1st Sunday after Epiphany

January 9, 2005
See Also: 
Reading 1: 
Isaiah 42:1-9
Reading 2: 
Psalm 29
Reading 3: 
Acts 10:34-43
Reading 4: 
Matthew 3:13-17
By Tari Lennon

I think it was John Cobb who once observed that we tend to make fun of those scholastic scholars who had nothing better to do than sit around arguing about how many angels could dance on the head of a pin while at the same time we ignore the preoccupations with the trivial that characterize so much of academia today. I would carry that observation one step farther and assert that preoccupations with the trivial have come to characterize our national life. The complex and profound issues of our time have been so co-opted by politicians and misrepresented by the media that the nation itself has been reduced to two primary colors.

Our religious ancestors would not have understood such machinations. Regardless of the limitations of their scientific understanding and notwithstanding their lack of psychological sophistication, they possessed a capacity for complexity that should humble the most educated among us. And grappling with the deep things of life was not restricted to life crises but seen, rather, as a function of the imagination--imagination and its intimations of the divine.

What the church has come to designate as the season of Epiphany  is a showcase for that imagination. I would argue that regardless our “churchy” celebrations of Christmas and in spite of the religious spin on those celebrations,

Christmas is a cultural and social event. It evokes a lot of sentimentality and provokes a lot of spending but does not invoke much in the way of religious grappling or imagination, unless of course, you think that figuring out how reindeer fly is a worthy mental exercise.

Because Epiphany is just sort of passed through or ignored outside of Greek or Russian Orthodox traditions, and because of the singular focus of the season—Light—it still has the power to claim us for religious grappling and imaginative undertaking.  Having said that, however, I do want to offer a caveat.  In recent years I have heard epiphany explained as an “aha moment.”  Those “aha” moments are usually personal in nature and are about gaining an insight that will facilitate some kind of decision or action.  In comic strips, those moments are symbolized by a light bulb going on over a character’s head.  That is not what our ancestors had in mind for this season. (Although, the light bulb connection is not all bad.)

The 18th century Hasidic Master Rebbe Nachman of Breslov once said: “For the true believer, believing is seeing.” (Advice, p. 11).  That is what Epiphany asserts, as well.  Emerging as it does out of the Christmastide, Epiphany insists that our new awareness of “Emmanuel,”  “God with us,” changes forever not only what we see but also how we see.  All four of today’s readings attest to that realization.  Regardless of textual criticism, e.g., the context for the “servant songs;”  the very structure of Matthew’s Gospel, (relying on Mark, while using “Q” and “M”, then creating 5 “Jesus” speeches connected by fragmented narrative; the echoes of Canaanite mythology in Psalm 29; the new meaning given a phrase ordinarily used when referring to Zeus and Osiris in Acts (10:36), all of the the texts point to a new way of seeing as a result of a new way of believing.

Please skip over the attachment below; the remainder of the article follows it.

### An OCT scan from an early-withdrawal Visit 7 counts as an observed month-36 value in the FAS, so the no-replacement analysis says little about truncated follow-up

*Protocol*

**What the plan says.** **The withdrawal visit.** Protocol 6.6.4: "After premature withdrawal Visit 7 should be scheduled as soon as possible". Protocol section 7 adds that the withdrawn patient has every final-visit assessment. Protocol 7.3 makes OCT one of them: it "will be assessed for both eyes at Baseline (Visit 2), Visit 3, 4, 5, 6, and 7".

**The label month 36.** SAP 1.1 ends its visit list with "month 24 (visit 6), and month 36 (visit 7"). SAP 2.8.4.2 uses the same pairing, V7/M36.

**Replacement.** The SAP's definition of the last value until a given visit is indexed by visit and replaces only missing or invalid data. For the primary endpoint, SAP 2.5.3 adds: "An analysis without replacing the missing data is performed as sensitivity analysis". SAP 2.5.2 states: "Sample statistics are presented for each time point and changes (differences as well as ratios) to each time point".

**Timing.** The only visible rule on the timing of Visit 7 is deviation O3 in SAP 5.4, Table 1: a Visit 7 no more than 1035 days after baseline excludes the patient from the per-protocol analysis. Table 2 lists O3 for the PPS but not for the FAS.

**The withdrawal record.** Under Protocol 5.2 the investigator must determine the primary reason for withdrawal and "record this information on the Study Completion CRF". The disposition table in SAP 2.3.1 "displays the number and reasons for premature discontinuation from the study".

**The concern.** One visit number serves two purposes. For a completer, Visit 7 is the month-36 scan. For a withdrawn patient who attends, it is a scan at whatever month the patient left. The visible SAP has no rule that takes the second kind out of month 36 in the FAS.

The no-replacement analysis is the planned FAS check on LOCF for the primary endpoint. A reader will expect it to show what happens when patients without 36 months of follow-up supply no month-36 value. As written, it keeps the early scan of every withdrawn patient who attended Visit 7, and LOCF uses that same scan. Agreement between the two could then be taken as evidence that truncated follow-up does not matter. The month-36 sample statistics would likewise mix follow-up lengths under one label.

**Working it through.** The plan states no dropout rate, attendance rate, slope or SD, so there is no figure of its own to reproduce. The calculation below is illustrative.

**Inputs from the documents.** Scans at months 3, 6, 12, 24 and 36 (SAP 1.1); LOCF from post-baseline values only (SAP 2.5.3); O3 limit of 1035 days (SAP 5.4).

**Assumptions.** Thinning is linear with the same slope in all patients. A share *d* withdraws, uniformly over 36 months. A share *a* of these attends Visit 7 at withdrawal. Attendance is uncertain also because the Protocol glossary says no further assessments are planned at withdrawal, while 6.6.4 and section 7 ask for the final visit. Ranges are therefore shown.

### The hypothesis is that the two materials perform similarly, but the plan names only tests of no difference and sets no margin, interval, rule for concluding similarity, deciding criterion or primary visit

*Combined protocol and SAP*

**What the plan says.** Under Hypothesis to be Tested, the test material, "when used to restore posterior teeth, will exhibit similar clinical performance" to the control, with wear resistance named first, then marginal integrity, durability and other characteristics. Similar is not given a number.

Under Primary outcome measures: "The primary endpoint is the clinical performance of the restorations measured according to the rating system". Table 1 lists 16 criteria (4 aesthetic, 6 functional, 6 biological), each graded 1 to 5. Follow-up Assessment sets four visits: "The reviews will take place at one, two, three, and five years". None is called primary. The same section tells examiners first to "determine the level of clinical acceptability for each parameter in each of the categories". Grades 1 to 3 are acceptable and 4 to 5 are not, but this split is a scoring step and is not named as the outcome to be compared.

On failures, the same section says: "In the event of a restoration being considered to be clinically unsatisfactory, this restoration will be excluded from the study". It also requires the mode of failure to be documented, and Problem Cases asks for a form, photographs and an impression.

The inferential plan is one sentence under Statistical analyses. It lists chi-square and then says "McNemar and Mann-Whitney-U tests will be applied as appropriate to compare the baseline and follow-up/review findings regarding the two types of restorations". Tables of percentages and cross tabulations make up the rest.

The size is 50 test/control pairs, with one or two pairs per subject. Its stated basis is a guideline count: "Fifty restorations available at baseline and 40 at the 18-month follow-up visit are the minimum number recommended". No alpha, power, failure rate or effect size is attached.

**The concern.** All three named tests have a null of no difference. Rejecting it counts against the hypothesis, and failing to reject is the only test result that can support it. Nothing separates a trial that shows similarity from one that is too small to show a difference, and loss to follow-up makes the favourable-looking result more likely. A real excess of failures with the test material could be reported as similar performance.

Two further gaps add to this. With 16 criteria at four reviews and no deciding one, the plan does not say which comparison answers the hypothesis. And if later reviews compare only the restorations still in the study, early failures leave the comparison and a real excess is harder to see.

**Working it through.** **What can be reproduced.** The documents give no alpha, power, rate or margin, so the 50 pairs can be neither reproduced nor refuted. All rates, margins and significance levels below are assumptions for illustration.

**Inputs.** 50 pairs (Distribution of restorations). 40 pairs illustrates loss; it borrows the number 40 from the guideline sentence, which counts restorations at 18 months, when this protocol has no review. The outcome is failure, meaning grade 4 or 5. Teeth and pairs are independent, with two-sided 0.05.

One of the marvels of Whiteheadian thought is how everything gets used. Nothing is wasted. All of the past is brought forward and inheres in this  moment. To repeat the 29th Psalm is to gather up everyone who has said it before us and to give new voice to the visions and beliefs they brought to the recitation. The same can be said about each of the readings. As we bring all of our ancestors forward, the reading becomes an exercise in hallowing and lends itself to a sense of wonder and gratitude. The moment is not about meanings. It is about shared hope.

Whether we are talking about Peter overcoming his Jewish bias to reach out to Gentiles; or “Matthew” seeing the distance between heaven and earth bridged by the relational humility of John and Jesus; or (II) “Isaiah” consoling an exiled and fragmented people with the promise that their suffering will transform them into beacons of justice for the entire world; or the psalmist’s understanding natural occurrences like thunder, lightning, and wind as expressions of God’s creative power, a power God wants to share with people, we are talking about a long history of shared beliefs that change the very way in which we view life and life’s events.

The fact that our ancestors got some things wrong—they thought heaven was a canopy hanging over a flat earth and that the male, lord God lived above that canopy; or that Isaiah was written by one prophet; or that Matthew was the first Gospel historically; or that Peter was the first Pope—these are secondary to the larger truths we have inherited.  Over the long sweep of history there have been millions of us who have believed and continue to believe that there is a God who never lets us go and wants us never to let go as well; a God who doesn’t just share power but insists that we discover our own power in the stuff of our lives; a God who likes to be surprised by the not yet of our choices; a God who takes the leftover bits and pieces of our broken relationships and shattered dreams and dares us to look at them through our tears--tears that create a prism through which all the colors of life can be seen.  We share all of that with all who came before us and all who will come after us.  What a glorious moment this is. Do you see that?

The Rev. Dr. Tari Lennon is an ordained minister in the United Church of Christ and holds degrees in theology, ministry and psychology. She retired from parish ministry after 43 years and now convenes Open Gatherings which draws people together from all faiths and nonfaiths to explore topics of spirituality, relationships, and personal ethics.